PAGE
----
With the release of its FY 2022 revenue proposals, the Biden Administration explains and refines some of the tax priorities raised on the campaign trail. Our International Tax Group reads the tea leaves to find the significant changes to the Tax Code the Administration won’t find easy to navigate through a Congress that features the slimmest of majorities.
Following the Georgia Senate election upset that gave Democrats control of both the House and Senate, our January International Tax advisory focused on the suddenly realistic international tax proposals of the Biden-Harris campaign. The details of those proposals have been trickling out in the months since, and just before the long Memorial Day weekend, the Treasury released the “Green Book,” adding more color to the now Biden-Harris Administration’s revenue proposals.
With the proposed changes to the Code, the Administration is hoping to raise revenue, enhance tax administration, and make the tax system more equitable. A number of the proposals would significantly modify, if not scuttle, provisions added by the 2017 Tax Cuts and Jobs Act (TCJA). The fate of the Biden-Harris Administration’s specific tax plans remains subject to daunting procedural realities, including slim Democratic majorities in Congress, and translation to actual legislative text (which could vary substantially). Still, it seems likely that taxpayers will see at least some changes to the tax laws in the near future, including a stronger IRS.
Tax rate proposals include raising the corporate income tax rate from 21% to 28% and the top individual income tax rate from 37% back to the pre-TCJA rate of 39.6% and implementing a 15% minimum tax on book income of large corporations with at least $2 billion in pre-tax net income (a significant increase from the threshold from the campaign trail). The Administration also proposes repealing the preferential capital gains tax rate (currently 20%) for taxpayers earning over $1 million in income and instead taxing capital gains of such taxpayers at the proposed top ordinary rate of 39.6% (and after application of the 3.8% net investment income tax, 43.4%).
The proposal to raise the corporate income tax rate would be effective for taxable years beginning after December 31, 2021. However, for taxable years beginning after January 1, 2021 and before January 1, 2022, the tax rate would be equal to 21% plus the product of 7% multiplied by the portion of the taxable year that occurs in 2022. The proposal to implement a 15% minimum tax on book income would be effective for taxable years beginning after December 31, 2021. The proposal to tax capital gains as ordinary income to high-income taxpayers would be effective retroactively for gains recognized after the date the proposal was announced.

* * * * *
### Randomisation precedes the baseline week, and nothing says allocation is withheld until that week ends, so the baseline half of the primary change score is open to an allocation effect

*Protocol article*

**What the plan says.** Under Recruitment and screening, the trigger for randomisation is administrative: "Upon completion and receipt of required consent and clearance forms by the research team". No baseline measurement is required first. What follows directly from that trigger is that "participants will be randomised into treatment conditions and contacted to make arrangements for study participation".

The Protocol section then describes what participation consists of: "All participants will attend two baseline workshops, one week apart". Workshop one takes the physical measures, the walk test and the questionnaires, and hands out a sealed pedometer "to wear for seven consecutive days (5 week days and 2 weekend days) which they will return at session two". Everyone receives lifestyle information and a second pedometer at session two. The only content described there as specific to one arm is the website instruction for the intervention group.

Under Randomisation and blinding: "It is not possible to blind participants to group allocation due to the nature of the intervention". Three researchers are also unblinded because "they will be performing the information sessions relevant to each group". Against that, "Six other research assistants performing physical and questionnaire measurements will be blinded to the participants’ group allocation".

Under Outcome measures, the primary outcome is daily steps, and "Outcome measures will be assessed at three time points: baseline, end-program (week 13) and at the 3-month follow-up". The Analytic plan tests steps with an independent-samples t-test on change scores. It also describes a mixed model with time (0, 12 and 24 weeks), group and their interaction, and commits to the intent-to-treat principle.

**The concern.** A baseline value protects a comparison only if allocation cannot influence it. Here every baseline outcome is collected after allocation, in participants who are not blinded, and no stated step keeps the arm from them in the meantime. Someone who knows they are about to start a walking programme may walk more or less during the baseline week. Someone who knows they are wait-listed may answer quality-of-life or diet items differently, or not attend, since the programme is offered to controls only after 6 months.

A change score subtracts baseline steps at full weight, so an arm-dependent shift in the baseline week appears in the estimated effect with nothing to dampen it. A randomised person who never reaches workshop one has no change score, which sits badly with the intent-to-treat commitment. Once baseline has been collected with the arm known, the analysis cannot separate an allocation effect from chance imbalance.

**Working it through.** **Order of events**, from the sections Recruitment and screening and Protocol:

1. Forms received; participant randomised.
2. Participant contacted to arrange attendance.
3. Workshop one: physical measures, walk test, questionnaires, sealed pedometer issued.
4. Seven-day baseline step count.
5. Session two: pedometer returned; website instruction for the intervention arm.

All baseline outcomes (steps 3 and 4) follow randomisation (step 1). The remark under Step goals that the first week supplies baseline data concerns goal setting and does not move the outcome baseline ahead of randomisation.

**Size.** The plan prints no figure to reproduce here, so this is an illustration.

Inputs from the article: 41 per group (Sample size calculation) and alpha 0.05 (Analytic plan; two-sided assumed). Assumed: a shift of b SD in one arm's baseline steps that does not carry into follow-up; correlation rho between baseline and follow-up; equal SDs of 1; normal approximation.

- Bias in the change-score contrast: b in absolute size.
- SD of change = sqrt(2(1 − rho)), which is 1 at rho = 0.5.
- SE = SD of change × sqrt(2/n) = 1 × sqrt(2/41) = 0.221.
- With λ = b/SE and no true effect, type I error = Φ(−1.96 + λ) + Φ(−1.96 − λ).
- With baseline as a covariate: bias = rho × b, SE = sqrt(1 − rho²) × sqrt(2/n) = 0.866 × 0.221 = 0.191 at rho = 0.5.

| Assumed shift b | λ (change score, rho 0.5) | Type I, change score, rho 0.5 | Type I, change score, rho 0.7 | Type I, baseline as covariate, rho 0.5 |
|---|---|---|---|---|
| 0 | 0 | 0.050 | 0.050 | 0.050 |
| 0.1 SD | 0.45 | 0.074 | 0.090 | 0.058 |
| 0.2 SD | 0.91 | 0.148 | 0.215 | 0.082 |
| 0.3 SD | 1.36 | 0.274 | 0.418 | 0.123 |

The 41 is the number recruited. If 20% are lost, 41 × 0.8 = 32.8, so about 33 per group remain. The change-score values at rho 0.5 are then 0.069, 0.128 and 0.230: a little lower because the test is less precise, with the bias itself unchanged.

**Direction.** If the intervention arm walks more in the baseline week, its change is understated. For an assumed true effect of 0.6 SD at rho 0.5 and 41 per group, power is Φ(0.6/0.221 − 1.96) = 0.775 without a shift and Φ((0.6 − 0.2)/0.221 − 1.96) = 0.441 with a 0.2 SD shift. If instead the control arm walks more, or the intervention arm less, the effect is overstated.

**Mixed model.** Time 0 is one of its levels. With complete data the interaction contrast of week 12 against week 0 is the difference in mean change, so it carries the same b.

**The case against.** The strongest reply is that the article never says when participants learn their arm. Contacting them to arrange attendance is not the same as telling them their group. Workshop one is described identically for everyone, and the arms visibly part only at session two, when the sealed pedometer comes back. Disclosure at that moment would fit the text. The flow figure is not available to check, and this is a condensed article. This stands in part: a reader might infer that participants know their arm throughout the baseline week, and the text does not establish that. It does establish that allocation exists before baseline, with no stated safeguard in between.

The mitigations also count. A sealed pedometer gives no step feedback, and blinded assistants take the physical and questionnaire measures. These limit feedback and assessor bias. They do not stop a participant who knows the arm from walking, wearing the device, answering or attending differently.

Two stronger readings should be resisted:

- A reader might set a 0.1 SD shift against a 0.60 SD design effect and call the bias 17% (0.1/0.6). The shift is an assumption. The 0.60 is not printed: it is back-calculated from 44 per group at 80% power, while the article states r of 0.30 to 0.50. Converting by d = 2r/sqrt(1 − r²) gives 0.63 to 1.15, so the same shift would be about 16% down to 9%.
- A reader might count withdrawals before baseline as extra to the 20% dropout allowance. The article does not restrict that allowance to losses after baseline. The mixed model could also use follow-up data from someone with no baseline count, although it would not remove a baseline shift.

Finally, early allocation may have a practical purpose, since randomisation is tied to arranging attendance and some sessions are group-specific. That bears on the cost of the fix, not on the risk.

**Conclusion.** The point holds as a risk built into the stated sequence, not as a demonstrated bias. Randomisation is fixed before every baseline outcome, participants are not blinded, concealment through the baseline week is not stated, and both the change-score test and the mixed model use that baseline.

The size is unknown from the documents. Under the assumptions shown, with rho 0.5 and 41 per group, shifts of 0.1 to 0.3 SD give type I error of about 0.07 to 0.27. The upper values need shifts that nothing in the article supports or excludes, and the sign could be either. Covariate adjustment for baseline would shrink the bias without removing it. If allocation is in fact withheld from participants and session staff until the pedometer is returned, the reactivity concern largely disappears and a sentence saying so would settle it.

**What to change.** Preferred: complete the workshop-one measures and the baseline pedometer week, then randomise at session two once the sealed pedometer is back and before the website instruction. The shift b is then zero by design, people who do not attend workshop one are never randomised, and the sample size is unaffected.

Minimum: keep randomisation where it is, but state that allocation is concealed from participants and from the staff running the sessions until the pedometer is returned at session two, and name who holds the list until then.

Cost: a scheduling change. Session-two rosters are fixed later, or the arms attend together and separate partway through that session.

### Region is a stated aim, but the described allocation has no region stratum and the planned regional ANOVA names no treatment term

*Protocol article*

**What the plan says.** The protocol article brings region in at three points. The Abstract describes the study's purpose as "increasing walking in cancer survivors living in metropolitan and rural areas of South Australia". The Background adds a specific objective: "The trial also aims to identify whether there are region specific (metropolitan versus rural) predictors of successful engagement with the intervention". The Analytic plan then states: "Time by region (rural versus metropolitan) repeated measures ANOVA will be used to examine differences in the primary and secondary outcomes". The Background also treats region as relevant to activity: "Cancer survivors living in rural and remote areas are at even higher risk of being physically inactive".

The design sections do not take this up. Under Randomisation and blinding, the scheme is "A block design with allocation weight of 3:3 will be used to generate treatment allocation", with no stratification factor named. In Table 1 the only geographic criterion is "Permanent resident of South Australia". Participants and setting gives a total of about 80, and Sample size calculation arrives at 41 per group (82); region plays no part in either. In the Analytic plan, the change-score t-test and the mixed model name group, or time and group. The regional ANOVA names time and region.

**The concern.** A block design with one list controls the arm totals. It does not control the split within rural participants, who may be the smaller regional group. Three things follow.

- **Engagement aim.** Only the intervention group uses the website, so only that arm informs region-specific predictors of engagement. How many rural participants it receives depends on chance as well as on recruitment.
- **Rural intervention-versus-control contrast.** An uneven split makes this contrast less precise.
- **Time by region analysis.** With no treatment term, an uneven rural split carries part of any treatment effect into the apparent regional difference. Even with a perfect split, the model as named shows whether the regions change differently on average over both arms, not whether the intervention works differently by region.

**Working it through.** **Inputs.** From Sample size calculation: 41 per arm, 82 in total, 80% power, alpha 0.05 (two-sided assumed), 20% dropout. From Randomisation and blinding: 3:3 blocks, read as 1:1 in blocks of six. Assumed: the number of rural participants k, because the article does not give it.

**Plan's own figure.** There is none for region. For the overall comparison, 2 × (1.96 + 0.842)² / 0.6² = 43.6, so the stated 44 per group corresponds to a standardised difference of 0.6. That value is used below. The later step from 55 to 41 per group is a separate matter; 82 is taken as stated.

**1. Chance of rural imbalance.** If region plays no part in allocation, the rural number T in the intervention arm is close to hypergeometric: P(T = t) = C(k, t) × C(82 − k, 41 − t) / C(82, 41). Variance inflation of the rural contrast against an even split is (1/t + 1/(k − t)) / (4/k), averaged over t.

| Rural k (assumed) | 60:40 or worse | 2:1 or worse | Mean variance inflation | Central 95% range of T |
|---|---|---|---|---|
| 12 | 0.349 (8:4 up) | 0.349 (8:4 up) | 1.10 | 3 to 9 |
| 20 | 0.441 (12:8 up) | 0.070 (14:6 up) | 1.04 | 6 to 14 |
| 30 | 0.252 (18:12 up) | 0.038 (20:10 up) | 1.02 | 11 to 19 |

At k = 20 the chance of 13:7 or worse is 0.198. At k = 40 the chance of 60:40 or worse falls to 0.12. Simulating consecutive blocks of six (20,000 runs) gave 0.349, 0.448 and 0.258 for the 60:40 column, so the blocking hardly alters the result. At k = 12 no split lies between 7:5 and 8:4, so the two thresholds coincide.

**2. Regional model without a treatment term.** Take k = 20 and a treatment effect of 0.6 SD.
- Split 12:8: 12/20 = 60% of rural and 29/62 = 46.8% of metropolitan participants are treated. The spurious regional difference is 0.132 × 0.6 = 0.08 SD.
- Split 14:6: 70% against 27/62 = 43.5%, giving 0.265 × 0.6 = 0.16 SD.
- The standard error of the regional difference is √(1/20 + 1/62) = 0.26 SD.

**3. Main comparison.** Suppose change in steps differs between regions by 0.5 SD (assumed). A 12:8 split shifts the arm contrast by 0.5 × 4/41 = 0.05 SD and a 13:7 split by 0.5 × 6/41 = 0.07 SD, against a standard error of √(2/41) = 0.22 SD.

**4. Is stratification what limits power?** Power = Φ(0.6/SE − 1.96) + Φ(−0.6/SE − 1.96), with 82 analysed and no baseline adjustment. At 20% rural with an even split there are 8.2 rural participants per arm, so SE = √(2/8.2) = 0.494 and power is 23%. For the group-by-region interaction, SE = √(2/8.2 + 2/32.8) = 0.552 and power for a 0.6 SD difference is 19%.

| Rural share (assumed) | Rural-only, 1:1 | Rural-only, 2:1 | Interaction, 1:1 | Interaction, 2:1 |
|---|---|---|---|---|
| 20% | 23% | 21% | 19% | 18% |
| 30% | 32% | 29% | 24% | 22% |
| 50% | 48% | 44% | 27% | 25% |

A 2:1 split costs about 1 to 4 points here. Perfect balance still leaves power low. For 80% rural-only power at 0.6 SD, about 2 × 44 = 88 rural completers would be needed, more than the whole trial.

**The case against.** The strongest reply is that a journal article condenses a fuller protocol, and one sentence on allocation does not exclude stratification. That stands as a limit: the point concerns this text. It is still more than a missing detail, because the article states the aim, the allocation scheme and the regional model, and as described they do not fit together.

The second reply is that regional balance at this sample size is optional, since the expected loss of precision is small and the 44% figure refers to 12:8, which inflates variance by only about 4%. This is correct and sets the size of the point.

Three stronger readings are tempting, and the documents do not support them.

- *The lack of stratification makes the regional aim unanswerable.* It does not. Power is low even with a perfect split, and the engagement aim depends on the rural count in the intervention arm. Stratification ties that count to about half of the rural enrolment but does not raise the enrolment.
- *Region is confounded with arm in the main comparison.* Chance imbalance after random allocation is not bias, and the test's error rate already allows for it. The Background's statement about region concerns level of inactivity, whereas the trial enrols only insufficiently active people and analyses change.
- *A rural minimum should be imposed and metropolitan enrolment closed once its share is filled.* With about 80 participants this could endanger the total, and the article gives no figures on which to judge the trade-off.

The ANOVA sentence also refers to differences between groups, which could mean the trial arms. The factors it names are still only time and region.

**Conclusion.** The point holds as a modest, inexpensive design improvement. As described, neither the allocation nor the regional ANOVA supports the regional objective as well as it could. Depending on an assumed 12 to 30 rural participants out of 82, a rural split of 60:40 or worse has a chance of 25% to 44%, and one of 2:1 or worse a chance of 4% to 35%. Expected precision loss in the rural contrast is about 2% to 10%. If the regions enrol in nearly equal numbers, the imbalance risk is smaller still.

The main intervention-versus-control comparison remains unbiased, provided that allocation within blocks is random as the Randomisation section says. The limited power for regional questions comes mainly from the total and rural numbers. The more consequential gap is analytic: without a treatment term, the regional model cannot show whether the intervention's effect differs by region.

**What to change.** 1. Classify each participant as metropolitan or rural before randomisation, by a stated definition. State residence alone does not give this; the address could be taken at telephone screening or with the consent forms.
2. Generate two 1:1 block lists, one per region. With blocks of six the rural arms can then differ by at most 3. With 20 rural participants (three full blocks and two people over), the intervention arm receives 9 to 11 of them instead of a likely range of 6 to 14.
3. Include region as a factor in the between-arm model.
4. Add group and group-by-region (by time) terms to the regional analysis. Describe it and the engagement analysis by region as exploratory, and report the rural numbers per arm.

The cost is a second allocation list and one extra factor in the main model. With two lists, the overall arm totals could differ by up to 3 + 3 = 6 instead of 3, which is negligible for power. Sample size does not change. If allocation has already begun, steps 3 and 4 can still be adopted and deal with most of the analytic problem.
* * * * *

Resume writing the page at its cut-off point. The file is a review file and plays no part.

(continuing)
Global Minimum Tax Changes
A U.S. shareholder of a controlled foreign corporation (CFC) is subject to an annual global minimum tax on global intangible low-taxed income (GILTI) under Section 951A. Under current law, the calculation of the GILTI inclusion is determined by combining the U.S. shareholder’s share of the tested income or loss of each of its CFCs and reducing this amount by 10% of the qualified business asset investment (QBAI) of CFCs with tested income (but not CFCs with tested losses). In computing GILTI, taxpayers can elect to exclude income of a CFC subject to an effective tax rate of at least 18.9% (i.e., 90% of the current U.S. corporate income tax rate ) (the “high-tax exception”). Further, a corporate U.S. shareholder can take a 50% deduction against its GILTI inclusion, resulting in a 10.5% U.S. effective tax rate on GILTI, and claim a credit for up to 80% of deemed-paid foreign income taxes attributable to tested income. Because high-tax income and low-tax income are aggregated under current law, the foreign tax credit can effectively reduce residual U.S. tax on income subject to low foreign tax (especially if a taxpayer forgoes the high-tax exception).
The Administration’s global minimum tax proposals would eliminate the reduction for QBAI and the high-tax exception (and the corresponding exception under Subpart F). The Section 250 deduction would be reduced from 50% to 25%, effectively increasing the GILITI rate for corporate U.S. shareholders from 10.5% to 21% (applying the proposed 28% corporation income tax rate). The proposal would also require a U.S. shareholder to determine its GILTI inclusion, GILTI foreign tax credit, and GILTI tax on a country-by-country basis, meaning that foreign taxes in high-tax jurisdictions could no longer offset U.S. tax on income from low-tax jurisdictions.
These global minimum tax proposals would be effective for taxable years beginning after December 31, 2021.
Restriction on Excessive Interest Deductions